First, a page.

# Simplest quick sort using one 19-line function

This will later be be posted on my website to explain quick sort so I would like how I could improve the readability and simplicity of this demo class. I do not like my use of the stack (meaning this recursion cannot process a list with millions of values).

How could I reduce the stack impact? I think the best way would be not to use as many ArrayList instances. However, I don't know how else because I cannot use lists like int[] list because I do not know their size and surely if I just make it too big the loops will be bigger and take longer.

Here is the class in question:

import java.util.ArrayList;
import java.util.Random;

public class QuickSort {

static Random r = new Random();

public static void main(String[] args) {
int listsize = 100000, range = 100000;
ArrayList<Integer> list = new ArrayList<Integer>();
for (int i=0; i<listsize; i++)
sort(list);
System.out.println(list);
}

public static ArrayList<Integer> sort(ArrayList<Integer> list) {
if (list.size() <= 1)
return list;
int rotationplacement = r.nextInt(list.size());
int rotation = list.get(rotationplacement);
list.remove(rotationplacement);
ArrayList<Integer> lower = new ArrayList<Integer>();
ArrayList<Integer> higher = new ArrayList<Integer>();
for (int num : list)
if (num <= rotation)
else
sort(lower);
sort(higher);

list.clear();
return list;
}
}

• sidenote: instantiate arraylists as List<Integer> list = new ArrayList<>() – Jeroen Vannevel Jun 27 '13 at 22:34
• BTW, recursion here won't be a problem. Each 3 digits of values adds 10 to the stack depth since the depth is log(n). A billion values will require only 30 stack frames at the most. – David Harkness Jul 1 '13 at 15:22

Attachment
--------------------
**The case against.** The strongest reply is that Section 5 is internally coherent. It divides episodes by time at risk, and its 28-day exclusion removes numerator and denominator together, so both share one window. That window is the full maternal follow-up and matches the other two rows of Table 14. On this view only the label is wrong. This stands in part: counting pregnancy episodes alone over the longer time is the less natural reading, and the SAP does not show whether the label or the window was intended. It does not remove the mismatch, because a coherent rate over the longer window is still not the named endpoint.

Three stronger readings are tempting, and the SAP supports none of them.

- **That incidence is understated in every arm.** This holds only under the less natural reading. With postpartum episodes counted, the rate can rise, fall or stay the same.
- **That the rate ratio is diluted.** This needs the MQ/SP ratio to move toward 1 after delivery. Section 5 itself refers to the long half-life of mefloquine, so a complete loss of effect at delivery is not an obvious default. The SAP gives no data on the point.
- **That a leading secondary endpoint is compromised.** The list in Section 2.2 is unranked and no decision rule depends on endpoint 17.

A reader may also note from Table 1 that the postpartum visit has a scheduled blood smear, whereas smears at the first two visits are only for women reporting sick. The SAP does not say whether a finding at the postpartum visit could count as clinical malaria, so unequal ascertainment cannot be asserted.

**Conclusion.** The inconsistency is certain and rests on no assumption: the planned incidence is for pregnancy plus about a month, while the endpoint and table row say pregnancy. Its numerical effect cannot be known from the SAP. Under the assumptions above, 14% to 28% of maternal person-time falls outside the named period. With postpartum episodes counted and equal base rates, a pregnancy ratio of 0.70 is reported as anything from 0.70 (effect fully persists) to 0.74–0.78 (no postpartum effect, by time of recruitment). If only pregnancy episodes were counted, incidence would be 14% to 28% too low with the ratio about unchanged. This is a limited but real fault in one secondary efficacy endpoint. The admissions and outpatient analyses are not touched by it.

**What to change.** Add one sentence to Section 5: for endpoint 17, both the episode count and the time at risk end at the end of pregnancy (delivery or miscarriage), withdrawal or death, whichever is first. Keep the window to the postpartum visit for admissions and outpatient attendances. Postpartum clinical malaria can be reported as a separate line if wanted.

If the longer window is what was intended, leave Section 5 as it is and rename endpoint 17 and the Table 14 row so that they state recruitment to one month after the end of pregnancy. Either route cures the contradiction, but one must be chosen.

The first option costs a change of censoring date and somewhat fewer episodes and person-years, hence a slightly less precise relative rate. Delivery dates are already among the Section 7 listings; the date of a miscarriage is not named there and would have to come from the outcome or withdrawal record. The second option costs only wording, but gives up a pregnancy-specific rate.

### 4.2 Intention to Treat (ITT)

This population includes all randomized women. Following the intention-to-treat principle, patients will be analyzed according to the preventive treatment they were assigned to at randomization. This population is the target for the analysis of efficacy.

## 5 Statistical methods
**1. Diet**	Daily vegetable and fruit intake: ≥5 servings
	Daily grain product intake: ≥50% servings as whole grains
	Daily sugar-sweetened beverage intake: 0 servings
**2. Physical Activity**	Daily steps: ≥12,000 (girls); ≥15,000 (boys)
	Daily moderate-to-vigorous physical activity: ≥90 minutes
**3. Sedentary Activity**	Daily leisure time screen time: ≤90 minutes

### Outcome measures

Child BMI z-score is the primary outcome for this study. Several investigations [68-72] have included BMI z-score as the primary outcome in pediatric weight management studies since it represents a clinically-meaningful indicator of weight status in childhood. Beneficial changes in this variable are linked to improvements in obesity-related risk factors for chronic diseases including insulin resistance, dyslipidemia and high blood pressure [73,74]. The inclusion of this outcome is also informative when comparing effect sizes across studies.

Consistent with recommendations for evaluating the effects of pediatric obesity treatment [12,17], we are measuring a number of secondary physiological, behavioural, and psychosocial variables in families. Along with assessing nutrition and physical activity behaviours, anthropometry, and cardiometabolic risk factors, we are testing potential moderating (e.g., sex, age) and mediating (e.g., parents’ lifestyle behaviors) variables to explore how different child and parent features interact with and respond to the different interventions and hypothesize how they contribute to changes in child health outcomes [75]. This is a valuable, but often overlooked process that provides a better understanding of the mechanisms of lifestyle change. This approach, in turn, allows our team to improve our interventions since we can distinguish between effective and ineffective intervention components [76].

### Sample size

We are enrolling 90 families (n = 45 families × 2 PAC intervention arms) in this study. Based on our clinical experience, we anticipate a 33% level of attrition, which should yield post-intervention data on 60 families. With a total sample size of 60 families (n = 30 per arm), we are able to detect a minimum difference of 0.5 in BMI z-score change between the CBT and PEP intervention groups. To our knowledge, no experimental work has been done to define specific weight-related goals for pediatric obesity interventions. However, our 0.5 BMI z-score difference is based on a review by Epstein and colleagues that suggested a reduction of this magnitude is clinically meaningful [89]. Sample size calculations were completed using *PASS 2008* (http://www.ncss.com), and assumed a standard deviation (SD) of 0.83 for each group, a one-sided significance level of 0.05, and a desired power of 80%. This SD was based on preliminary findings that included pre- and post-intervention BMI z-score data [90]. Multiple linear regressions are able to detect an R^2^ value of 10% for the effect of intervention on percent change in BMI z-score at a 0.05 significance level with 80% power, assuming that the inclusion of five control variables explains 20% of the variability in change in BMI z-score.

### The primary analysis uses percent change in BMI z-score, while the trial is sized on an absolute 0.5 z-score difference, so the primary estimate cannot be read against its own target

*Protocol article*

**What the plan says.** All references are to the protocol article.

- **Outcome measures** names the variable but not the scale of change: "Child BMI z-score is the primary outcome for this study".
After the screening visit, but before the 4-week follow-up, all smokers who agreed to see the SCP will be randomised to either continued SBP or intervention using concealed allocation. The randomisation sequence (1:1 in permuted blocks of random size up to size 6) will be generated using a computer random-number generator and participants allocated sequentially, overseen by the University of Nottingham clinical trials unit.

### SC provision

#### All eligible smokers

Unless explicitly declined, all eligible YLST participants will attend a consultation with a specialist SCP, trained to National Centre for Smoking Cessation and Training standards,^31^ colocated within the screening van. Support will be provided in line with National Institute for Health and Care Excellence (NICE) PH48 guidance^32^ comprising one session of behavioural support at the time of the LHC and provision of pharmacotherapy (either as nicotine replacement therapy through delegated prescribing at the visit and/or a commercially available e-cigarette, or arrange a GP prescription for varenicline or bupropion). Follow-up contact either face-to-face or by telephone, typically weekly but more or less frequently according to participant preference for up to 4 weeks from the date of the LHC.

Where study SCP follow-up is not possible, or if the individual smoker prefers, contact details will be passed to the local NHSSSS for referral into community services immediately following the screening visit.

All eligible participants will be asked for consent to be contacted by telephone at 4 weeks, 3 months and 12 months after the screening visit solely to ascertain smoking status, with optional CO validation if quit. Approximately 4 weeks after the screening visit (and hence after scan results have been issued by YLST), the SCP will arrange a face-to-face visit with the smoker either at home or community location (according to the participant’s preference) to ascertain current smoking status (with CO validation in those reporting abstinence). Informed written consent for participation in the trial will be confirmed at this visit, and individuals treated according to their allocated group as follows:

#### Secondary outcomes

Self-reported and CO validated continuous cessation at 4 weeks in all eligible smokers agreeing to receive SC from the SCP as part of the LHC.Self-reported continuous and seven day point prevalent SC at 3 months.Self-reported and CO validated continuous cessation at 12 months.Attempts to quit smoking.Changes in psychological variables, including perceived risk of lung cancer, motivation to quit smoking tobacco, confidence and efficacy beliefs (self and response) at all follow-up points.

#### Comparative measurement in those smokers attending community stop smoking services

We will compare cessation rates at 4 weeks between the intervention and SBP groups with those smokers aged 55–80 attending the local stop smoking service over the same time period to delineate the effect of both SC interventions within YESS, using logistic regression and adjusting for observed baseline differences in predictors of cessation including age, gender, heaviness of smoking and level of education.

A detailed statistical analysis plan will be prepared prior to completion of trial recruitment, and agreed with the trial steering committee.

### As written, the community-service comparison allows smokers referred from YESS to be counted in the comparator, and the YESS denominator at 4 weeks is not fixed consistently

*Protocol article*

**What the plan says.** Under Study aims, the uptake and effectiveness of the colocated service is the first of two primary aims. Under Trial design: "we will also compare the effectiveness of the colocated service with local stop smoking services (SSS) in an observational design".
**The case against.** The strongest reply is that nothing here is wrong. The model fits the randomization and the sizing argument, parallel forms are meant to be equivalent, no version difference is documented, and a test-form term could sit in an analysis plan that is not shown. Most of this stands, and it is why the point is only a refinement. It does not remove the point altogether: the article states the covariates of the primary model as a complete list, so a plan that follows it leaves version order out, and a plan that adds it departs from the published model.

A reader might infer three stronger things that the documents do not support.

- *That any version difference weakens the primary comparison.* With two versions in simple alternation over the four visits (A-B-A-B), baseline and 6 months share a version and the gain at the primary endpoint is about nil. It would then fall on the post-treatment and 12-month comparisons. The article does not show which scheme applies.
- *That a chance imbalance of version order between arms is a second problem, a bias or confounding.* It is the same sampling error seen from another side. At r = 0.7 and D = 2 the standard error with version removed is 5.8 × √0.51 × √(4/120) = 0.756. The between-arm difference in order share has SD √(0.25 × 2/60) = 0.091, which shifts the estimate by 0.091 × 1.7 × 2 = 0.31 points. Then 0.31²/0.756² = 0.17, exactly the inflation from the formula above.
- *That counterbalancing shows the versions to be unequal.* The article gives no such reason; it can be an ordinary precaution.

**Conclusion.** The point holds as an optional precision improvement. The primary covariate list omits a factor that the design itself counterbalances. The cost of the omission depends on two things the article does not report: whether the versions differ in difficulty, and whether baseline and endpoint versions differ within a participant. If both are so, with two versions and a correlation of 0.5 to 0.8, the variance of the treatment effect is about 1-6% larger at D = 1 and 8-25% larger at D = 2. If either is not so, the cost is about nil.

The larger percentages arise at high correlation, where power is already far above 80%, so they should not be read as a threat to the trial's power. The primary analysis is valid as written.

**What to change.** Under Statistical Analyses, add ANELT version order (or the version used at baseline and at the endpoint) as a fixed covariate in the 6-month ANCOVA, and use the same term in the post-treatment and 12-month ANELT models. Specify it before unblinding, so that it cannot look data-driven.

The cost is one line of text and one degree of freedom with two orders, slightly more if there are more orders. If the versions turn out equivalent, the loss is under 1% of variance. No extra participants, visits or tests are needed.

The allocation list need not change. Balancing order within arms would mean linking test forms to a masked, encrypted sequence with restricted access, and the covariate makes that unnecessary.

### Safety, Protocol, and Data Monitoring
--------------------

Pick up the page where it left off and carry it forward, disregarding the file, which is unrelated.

Rather than creating new Lists, your method could sort the list in place. The method you call recursively could take the list and index values; the methods would look something like this:

/**
* sorts the {@code list} in place
*/
public static void sort(ArrayList<Integer> list) {
sort(list, 0, list.size());
}

/**
* Sorts the {@code list} from {@code fromIndex} to {@code toIndex} - 1.
*/
private static void sort(List<Integer> list, int fromIndex, int toIndex) {

if (fromIndex == toIndex - 1) {
return;
} else {
// find the pivot, Collections.swap elements, etc...
// recursively call self.
}

}


Sorting the list in place reduces the amount of memory on the stack.

Also, to make the code more generic, perhaps you could sort lists of Comparable instead of Integer.

• I don't think I see how that would improve the stack, for the first function why should I sort a copy of the list? and surely the extra two params for the second are redundant because it will always sort from 0 to list.size(), otherwise its sending a too big list. I think you mean to put the lists in a non-recurring function? Please could you explain more on what you meant by "sort the list in place" (in place?). Thanks for introducing me to comparable though. – Lee Allan Jun 28 '13 at 20:51
• @LeeAllan I was incorrectly assuming your original function returned a new list and left the original unmodified. Since that is not true, I would recommend copying the Collections.sort API which returns void. – kuporific Jun 28 '13 at 20:56
• @LeeAllan, As far as sorting the list in place, I will add a bit more code to try and clarify – kuporific Jun 28 '13 at 20:58
• @LeeAllan - Passing the list to each successive call only adds a reference to the stack. The list values remain in the heap and don't get copied from call-to-call. Sorting in-place is the right way to go for an ArrayList. – David Harkness Jul 1 '13 at 15:32
• Minor note: You may as well change the parameter to the second method to ArrayList since the public API specifies this already. – David Harkness Jul 1 '13 at 15:33

Apart from the sorting in place already mentioned by @kuporific, you should

• provide comments in your code about assumptions, at least on the parameters of sort()`
• you should very clearly mark this as example code and what (standard) functions should be used in real sorting
• you should include in this code an appropriate reference to Sir Tony Hoare.

All that could be done in the context of a website, but cut-and-pasted code has a life of its own, so get these comments in the class.